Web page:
A new report found that closing the nation’s gap in investment in water infrastructure would create 1.3 million jobs and generate $220 billion in...
Company's resources fund grant program administered by state
California American Water announced its recent delivery of a $1.1-million payment to the California Department of Fish and Game to fund National Oceanic Atmospheric Administration (NOAA) Fisheries that benefit habitat for threatened steelhead trout in the Carmel River. The payment is the company's second annual contribution designed to fund what will ultimately be an $11.2-million environmental grant program administered by the California Department of Fish and Game.
"We're eager for local river and environmental protection groups to have the opportunity to access these funds and implement programs that will benefit the steelhead," said California American Water President Rob MacLean.
In 2006, California American Water reached an agreement with the NOAA to pay $10 million over seven years to protect the trout and their habitat. NOAA Fisheries struggled at that time to find a way to ensure the funds would be used solely for habitat improvements on the Carmel River rather than being diverted to other areas or subsumed by the federal government's general fund.
In 2009, the agency established an arrangement whereby the California Department of Fish and Game would administer the funding, ensuring the money remains local and provide an opportunity for agencies serving the Monterey Peninsula to seek support for programs that benefit the South-Central California Coast Steelhead.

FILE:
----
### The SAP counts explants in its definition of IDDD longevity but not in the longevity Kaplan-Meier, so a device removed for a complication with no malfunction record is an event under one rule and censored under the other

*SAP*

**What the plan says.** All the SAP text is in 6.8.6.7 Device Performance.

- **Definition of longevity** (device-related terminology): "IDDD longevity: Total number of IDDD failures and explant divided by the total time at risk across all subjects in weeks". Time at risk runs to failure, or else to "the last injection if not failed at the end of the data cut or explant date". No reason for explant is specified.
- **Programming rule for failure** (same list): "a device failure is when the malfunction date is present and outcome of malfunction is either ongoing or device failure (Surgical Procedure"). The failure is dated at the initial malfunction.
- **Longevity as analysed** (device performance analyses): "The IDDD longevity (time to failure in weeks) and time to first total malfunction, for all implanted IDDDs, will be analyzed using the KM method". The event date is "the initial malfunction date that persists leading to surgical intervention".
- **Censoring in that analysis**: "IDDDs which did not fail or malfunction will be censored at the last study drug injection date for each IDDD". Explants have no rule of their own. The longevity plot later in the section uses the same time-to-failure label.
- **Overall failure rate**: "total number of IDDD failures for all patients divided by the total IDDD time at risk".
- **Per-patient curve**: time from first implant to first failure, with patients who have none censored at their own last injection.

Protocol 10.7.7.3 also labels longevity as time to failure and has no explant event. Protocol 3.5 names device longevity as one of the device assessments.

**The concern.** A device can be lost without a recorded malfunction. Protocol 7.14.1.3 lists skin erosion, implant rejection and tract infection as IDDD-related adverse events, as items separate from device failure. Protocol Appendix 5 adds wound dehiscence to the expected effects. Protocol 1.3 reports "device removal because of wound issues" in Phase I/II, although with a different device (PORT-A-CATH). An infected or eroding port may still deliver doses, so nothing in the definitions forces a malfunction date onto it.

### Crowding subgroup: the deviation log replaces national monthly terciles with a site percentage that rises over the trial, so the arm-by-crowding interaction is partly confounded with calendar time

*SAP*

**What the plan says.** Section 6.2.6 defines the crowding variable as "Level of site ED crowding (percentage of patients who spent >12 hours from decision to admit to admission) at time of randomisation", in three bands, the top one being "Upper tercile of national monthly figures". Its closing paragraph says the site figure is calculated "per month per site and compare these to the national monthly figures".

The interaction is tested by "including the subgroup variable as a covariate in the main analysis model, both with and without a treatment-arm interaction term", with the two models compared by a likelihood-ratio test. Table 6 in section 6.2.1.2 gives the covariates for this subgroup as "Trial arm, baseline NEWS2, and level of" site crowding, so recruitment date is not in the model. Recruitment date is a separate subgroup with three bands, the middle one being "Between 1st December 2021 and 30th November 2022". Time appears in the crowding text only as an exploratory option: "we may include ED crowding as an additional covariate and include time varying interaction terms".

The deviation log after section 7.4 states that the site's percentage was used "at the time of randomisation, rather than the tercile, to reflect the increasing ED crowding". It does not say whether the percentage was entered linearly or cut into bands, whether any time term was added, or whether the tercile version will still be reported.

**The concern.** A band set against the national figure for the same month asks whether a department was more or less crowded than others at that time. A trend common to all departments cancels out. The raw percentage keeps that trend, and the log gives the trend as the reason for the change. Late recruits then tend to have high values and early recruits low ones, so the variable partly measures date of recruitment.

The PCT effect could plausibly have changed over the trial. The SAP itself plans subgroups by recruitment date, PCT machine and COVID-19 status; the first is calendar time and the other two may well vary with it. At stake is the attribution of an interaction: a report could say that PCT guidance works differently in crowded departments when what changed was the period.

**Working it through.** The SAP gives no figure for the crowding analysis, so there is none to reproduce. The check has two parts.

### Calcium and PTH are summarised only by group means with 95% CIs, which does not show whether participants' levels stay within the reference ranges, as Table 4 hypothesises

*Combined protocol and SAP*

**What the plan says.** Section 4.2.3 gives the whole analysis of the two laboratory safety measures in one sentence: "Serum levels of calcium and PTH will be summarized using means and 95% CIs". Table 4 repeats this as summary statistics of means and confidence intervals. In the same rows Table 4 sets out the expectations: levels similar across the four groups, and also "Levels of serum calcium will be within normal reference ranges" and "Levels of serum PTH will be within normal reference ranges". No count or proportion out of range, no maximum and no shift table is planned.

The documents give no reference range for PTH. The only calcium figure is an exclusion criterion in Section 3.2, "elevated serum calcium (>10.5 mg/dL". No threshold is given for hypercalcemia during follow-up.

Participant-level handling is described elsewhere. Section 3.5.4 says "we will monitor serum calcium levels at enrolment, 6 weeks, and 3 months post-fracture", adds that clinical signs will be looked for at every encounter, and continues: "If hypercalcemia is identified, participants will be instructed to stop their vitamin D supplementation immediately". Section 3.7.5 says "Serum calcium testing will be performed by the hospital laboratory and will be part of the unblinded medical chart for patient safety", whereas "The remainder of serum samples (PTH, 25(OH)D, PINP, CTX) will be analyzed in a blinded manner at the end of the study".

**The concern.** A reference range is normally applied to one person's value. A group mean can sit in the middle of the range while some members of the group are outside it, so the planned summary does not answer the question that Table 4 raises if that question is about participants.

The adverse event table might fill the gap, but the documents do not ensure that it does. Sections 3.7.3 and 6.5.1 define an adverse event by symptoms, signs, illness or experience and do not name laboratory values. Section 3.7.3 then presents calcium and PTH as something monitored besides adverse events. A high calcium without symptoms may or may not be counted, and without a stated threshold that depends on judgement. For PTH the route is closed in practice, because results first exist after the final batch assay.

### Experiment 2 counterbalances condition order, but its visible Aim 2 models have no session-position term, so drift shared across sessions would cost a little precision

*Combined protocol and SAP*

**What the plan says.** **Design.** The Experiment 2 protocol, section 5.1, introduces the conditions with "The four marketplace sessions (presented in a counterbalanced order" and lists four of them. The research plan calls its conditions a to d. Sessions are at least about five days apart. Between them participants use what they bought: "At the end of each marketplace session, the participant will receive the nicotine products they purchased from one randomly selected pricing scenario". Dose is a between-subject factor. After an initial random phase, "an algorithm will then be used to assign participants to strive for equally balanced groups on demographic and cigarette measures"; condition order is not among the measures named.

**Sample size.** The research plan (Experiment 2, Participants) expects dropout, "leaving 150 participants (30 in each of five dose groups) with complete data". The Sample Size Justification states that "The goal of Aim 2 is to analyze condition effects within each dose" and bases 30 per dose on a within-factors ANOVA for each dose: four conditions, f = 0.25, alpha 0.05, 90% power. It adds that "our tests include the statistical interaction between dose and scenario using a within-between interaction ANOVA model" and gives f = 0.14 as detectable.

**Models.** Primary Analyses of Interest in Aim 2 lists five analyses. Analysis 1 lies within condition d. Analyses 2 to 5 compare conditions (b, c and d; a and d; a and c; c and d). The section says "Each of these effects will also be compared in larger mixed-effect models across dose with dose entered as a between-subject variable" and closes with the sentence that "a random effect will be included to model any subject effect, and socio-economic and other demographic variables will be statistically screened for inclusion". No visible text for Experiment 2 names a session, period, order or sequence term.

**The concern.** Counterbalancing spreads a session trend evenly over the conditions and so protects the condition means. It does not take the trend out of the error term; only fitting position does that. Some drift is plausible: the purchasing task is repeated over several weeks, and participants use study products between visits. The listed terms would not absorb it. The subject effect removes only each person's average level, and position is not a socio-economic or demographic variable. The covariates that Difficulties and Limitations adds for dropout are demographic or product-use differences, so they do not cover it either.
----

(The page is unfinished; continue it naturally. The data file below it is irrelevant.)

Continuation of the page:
Several local groups, including the Big Sur Land Trust, Carmel River Steelhead Association and Carmel River Watershed Conservancy, have worked to apply for the funding. However, no grants have been issued to date while the Department of Fish and Game evaluates proposals for mitigation projects.
The California Department of Fish and Game is responsible for selecting and prioritizing projects for protection of the steelhead trout with the dedicated funding. While that agency already offers grants for projects protecting anadromous fish populations statewide, the $11.2 million is to be dedicated solely to projects benefiting the South-Central California Coast Steelhead on the Carmel River. Government agencies and nonprofits are eligible to apply for grants.
California American Water has committed to pay $11.2 million between April 1, 2009, and July 1, 2016, although the company's agreement with NOAA Fisheries also states the payments will cease upon completion of the Monterey Bay Regional Water Project, which will replace approximately 10,000 acre-ft per year of pumping from the Carmel River. Company officials estimate the earliest a new water supply could be completed is 2014.